What kind of camera do you use ?

(Does the camera make the photographer ?)

It’s often a question that bridal magazines or blogs recommend you ask your potential photographer : « What kind of camera … ? »

In a limited sense, the answer helps you determine if the photographer is an amateur or professional. An amateur tries to cover your wedding using a mediocre camera that makes it impossible to work properly because there are no manual controls over the aperture, speed, ISO or white balance; it has a sensor of poor quality, a lack of autofocus points that do not allow it work well in low-light situations, a cheap lens that focuses too slowly or gives poor image quality, a burst speed that is too low or an image processor that is too slow to capture those important moments quickly …

A professional photographer naturally works with tools made for pros, tools of precision, speed and quality using only high quality optics. Nonetheless, the quality of a photographer does not stop (or sometimes start) with one’s gear. If one is gifted, you can get good results from decent mid-range cameras and lenses (in a range of situations that are albeit more narrow, being limited by the capacity of the equipment, especially in low light). And conversely, one can have the biggest camera and most expensive lenses and still work in completely automatic mode, not having a sense of artistic composition, lacking the reflexes and timing to take photos at the right moments – and then nothing comes out well.

It’s good to remember that instinct for when to take a photo overrides equipment almost every time. Or as the photographer Ansel Adams put it :

“There’s nothing worse than a sharp image of a fuzzy concept.”

That said, good cameras will certainly enhance the images taken by good photographers.

I have years of experience photographing many types of live events including weddings, which has honed my instincts, I have a natural artistic sensibility further developed by my years in art school, and finally I am a bit of a technician and a geek. I work in manual mode to control what the camera is doing precisely and all my images are taken in RAW format (this requires work in post production in order to develop an image but it permits much more creativity and flexibility with the resulting images).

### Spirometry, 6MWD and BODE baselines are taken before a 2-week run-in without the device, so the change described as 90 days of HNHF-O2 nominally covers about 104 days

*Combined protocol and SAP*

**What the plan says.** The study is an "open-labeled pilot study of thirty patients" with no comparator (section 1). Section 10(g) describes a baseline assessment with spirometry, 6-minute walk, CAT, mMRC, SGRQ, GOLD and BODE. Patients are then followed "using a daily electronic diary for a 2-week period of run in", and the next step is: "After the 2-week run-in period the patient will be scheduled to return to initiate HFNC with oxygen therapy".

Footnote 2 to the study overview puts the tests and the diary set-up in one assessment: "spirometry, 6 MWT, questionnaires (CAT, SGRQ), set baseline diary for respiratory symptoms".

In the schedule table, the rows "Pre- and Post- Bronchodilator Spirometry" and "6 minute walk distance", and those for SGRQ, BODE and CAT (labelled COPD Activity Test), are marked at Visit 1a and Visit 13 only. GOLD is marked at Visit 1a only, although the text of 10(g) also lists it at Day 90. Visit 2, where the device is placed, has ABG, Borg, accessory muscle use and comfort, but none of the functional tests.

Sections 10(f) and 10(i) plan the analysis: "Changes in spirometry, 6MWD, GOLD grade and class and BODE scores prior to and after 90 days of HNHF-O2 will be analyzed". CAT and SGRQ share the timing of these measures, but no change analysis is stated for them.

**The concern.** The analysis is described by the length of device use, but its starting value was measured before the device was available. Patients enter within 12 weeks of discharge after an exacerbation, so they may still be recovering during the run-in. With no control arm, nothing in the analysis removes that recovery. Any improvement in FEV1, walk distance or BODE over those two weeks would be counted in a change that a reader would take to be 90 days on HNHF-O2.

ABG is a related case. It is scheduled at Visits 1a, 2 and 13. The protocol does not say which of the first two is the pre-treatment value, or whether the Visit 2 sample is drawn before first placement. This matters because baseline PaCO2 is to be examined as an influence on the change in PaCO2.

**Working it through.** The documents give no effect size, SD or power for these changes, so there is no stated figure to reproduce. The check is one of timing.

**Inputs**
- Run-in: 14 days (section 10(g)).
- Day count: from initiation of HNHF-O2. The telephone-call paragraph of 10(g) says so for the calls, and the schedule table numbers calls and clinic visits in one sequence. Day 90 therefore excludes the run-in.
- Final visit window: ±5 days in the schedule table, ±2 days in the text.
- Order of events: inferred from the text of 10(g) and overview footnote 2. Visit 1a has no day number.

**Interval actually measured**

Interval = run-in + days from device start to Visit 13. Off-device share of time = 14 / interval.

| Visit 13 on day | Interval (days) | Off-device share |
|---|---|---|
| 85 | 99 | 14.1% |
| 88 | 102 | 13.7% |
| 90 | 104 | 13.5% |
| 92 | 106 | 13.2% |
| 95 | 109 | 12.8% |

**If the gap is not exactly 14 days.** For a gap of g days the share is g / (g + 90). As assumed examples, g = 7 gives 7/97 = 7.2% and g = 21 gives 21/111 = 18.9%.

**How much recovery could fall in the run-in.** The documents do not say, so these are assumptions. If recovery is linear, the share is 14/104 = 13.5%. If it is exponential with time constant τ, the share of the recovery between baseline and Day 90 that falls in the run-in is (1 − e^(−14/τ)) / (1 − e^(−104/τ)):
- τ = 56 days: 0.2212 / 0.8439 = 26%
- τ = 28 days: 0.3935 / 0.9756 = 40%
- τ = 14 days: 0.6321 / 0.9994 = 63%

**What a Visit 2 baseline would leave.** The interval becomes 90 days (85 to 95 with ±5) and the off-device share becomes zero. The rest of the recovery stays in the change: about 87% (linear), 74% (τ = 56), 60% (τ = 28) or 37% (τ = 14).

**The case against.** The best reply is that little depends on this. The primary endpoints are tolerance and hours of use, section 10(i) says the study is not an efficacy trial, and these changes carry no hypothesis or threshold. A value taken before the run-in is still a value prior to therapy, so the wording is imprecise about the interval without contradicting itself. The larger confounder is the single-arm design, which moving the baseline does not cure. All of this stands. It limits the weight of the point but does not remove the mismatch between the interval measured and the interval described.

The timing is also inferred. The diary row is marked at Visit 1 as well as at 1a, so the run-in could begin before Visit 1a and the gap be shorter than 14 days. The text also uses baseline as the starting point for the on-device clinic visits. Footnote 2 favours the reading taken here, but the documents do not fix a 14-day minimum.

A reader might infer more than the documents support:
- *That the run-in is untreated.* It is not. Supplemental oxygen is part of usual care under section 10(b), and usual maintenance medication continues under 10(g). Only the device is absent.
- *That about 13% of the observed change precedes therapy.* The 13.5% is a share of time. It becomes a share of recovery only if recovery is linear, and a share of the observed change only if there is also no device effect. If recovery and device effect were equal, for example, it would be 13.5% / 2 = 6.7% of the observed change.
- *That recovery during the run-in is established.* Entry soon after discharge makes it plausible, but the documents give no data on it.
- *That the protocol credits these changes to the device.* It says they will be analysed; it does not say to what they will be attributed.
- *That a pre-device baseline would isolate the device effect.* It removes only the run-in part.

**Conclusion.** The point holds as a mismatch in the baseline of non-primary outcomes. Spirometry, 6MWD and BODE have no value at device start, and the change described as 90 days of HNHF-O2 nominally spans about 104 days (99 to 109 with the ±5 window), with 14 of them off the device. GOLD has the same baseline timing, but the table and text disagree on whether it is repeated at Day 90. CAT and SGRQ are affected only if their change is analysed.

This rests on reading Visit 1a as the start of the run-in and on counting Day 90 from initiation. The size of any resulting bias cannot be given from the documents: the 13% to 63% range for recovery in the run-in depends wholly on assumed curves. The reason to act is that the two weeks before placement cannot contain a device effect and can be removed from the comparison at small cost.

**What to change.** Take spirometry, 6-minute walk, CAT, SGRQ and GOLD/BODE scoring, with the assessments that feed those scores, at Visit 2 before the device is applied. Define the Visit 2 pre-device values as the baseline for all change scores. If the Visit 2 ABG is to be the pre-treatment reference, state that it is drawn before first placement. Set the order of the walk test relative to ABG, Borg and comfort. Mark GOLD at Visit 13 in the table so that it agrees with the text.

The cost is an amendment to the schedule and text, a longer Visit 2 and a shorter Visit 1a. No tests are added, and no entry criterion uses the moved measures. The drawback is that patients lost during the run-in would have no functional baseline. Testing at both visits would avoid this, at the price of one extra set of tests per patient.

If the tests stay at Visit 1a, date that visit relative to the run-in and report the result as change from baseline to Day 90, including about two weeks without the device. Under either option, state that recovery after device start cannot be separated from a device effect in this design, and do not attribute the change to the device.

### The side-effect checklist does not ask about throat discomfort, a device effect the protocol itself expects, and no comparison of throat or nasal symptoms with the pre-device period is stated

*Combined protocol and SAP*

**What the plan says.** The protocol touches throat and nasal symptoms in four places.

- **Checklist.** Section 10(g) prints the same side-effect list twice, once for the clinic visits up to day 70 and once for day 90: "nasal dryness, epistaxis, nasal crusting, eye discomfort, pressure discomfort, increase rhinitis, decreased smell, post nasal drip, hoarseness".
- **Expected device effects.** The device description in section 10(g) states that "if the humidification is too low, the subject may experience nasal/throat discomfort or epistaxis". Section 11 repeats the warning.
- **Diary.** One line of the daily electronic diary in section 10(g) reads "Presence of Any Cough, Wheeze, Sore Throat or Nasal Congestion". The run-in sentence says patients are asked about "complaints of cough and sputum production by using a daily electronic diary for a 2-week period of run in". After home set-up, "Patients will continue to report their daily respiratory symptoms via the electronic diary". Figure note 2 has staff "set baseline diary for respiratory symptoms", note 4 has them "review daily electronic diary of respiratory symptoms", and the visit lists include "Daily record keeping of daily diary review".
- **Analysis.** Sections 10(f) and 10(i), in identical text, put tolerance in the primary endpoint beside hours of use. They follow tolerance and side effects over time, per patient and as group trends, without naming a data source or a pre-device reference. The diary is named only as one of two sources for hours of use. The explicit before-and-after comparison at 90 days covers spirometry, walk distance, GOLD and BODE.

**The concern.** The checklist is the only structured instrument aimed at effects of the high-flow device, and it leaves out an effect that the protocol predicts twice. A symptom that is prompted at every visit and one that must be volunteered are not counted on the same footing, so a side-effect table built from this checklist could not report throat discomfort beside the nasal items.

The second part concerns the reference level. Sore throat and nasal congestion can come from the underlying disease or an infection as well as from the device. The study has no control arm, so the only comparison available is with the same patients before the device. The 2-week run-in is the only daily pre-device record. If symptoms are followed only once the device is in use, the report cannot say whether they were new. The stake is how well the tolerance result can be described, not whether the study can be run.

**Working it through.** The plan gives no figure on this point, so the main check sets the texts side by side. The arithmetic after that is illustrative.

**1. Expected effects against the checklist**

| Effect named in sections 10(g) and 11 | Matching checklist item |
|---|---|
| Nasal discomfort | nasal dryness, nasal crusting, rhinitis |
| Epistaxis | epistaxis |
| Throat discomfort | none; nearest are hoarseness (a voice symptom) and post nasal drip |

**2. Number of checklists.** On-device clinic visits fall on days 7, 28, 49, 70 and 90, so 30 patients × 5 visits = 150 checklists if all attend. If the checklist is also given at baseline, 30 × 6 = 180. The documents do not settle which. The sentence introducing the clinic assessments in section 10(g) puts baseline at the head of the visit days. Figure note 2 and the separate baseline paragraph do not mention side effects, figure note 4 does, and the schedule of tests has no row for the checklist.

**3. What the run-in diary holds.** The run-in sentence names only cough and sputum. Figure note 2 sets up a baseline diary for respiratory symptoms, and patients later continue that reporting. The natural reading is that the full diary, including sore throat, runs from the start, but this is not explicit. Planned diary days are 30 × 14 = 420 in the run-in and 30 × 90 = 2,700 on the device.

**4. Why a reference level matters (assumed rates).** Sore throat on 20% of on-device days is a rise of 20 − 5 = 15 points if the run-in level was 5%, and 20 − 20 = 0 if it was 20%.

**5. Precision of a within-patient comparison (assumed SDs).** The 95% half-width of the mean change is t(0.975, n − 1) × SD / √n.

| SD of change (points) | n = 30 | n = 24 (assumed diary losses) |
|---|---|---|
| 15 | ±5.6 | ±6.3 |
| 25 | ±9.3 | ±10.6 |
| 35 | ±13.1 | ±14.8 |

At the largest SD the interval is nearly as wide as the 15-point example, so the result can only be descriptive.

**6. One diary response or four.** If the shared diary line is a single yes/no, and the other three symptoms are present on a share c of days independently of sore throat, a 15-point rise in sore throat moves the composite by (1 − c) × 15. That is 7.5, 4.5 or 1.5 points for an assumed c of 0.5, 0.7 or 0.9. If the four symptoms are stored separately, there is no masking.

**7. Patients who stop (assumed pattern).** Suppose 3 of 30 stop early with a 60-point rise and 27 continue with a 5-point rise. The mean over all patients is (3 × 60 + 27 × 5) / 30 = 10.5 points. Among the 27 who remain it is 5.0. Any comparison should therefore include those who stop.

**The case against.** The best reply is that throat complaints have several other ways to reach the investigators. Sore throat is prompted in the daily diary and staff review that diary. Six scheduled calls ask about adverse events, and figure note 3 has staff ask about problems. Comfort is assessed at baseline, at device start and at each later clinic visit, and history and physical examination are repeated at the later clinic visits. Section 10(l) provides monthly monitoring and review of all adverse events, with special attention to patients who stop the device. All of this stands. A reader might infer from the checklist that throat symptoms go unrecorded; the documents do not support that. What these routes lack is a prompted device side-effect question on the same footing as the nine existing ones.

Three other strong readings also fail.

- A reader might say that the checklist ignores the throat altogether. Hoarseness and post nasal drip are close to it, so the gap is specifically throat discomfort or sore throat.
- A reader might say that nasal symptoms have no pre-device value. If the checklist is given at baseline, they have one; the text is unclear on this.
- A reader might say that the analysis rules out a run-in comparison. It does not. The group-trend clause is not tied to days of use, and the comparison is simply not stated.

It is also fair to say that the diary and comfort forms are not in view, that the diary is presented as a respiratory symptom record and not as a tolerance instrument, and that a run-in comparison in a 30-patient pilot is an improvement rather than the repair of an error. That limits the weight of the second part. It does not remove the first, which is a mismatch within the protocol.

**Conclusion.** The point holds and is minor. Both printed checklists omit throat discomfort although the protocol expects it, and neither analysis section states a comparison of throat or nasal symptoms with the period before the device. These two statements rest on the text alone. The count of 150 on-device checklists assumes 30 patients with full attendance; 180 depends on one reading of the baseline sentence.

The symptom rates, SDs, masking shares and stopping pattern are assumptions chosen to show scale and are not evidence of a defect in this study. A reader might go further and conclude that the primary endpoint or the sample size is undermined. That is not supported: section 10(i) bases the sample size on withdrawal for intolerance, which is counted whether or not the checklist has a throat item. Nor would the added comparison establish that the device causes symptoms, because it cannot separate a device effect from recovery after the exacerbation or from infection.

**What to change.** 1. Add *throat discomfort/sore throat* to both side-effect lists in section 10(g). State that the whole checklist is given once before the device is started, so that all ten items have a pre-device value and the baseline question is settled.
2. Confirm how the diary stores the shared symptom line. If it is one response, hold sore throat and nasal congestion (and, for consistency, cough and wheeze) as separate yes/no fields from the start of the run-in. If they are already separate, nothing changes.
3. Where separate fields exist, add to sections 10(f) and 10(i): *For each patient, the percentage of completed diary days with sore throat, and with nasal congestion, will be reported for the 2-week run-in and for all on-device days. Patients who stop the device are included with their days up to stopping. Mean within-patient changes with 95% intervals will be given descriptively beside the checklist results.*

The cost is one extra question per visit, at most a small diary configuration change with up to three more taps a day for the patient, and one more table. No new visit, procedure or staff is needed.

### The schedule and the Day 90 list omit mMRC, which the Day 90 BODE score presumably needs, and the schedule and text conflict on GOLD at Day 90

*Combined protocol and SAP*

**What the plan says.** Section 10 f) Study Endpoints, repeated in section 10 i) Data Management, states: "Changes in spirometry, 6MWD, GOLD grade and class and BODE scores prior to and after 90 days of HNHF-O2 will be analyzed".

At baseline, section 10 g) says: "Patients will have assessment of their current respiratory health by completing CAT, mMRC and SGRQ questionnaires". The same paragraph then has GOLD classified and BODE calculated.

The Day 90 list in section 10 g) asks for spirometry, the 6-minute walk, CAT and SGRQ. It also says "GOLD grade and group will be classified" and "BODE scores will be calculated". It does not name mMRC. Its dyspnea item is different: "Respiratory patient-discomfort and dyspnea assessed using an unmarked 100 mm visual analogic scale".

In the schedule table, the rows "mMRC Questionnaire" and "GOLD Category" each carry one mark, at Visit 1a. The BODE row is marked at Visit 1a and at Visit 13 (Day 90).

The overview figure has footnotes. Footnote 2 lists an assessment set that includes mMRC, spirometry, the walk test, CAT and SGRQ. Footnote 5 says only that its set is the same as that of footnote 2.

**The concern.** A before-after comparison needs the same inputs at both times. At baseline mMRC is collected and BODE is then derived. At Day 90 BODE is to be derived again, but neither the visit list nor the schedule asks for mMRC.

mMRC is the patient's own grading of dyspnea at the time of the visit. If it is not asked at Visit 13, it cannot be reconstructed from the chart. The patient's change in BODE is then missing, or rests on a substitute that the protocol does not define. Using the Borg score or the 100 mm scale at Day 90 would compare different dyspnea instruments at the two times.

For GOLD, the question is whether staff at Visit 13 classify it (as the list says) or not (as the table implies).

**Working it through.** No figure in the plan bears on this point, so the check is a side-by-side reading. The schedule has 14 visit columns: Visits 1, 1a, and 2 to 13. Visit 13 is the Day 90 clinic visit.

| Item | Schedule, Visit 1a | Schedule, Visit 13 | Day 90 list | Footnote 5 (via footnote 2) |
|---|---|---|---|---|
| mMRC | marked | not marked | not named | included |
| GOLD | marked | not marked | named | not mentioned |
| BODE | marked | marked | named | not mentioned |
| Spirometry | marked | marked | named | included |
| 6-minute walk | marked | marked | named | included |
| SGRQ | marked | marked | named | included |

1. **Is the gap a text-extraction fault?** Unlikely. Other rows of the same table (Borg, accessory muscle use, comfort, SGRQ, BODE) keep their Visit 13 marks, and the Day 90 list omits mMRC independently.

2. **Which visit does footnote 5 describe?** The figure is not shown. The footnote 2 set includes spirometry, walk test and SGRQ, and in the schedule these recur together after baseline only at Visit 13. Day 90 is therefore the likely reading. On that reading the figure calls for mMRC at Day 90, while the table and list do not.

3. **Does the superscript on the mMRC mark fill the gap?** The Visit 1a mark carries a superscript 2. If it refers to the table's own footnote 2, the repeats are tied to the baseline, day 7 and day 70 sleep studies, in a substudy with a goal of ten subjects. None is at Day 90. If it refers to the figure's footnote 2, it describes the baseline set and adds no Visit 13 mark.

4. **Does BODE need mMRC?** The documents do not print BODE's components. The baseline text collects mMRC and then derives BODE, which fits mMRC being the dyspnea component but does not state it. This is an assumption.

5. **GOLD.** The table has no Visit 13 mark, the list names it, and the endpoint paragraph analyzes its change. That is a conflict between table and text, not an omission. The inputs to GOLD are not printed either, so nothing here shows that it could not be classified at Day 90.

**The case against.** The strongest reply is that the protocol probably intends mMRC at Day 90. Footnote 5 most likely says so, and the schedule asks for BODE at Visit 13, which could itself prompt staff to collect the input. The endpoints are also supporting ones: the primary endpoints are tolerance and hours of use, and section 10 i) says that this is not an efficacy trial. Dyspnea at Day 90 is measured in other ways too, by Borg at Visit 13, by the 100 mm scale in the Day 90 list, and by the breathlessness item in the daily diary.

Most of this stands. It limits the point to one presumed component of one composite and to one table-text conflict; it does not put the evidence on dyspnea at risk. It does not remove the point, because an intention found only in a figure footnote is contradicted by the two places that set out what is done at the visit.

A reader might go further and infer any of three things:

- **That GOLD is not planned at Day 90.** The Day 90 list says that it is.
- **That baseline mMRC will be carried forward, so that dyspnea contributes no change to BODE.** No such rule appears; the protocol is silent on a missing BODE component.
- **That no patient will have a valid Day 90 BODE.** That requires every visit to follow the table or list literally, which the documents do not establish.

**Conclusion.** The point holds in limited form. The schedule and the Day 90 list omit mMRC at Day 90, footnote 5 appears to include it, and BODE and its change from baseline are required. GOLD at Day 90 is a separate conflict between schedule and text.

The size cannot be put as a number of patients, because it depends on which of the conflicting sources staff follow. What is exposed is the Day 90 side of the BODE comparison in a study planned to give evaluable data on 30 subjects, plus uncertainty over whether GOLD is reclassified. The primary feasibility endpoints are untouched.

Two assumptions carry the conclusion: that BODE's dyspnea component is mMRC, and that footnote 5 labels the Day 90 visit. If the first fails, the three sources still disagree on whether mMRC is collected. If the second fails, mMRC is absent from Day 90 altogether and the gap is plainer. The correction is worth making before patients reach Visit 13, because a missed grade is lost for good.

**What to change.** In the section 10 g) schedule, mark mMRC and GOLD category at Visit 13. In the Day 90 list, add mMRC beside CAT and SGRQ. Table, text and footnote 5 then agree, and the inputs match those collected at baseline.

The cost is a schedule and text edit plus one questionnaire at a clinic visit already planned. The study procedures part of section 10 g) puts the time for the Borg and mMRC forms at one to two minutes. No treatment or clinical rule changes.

I work with :

  • A Canon 5D Mark III body
  • A wide-angle zoom Canon L series 16-35 F4 stabilised lens
  • A mid-range zoom Canon L series 24-70 L II F2,8 lens
  • A telephoto zoom Canon L series 70-200 F4 lens
  • A prime Canon L series 100mm F1,2 normal to macro lens
  • A Canon 7D MKII spare body in case of emergency.
Lighting :

  • Two Canon Speedlite 600EX RT flashes
  • A flash diffuser (allowing a better softer light quality from the flash)
  • Two stands and umbrellas for the flashes (often used for formal or group portraits)
  • A Canon ST-E3-RT radio remote control for the 2 flashes
Other :

  • 3 spare batteries for the camera bodies
  • 18 rechargeable LR6 batteries + charger
  • Several CF cards with over 128Gb of storage total (thus explaining the time necessary in post production!)
  • Tripod
For post Production :

  • a Mac computer
  • a NAS server for image storage
  • many additional hard drives for triple back ups of your images
  • a professional large screen
  • a colour metre to calibrate the screen
  • a Wacom tablet to work on retouching
  • Adobe Lightroom to manage the images and do basic retouching
  • Adobe Photoshop for complex retouching
  • Online Pro account on Smugmug – for digital delivery, allowing you to order many types of photo products directly from the site.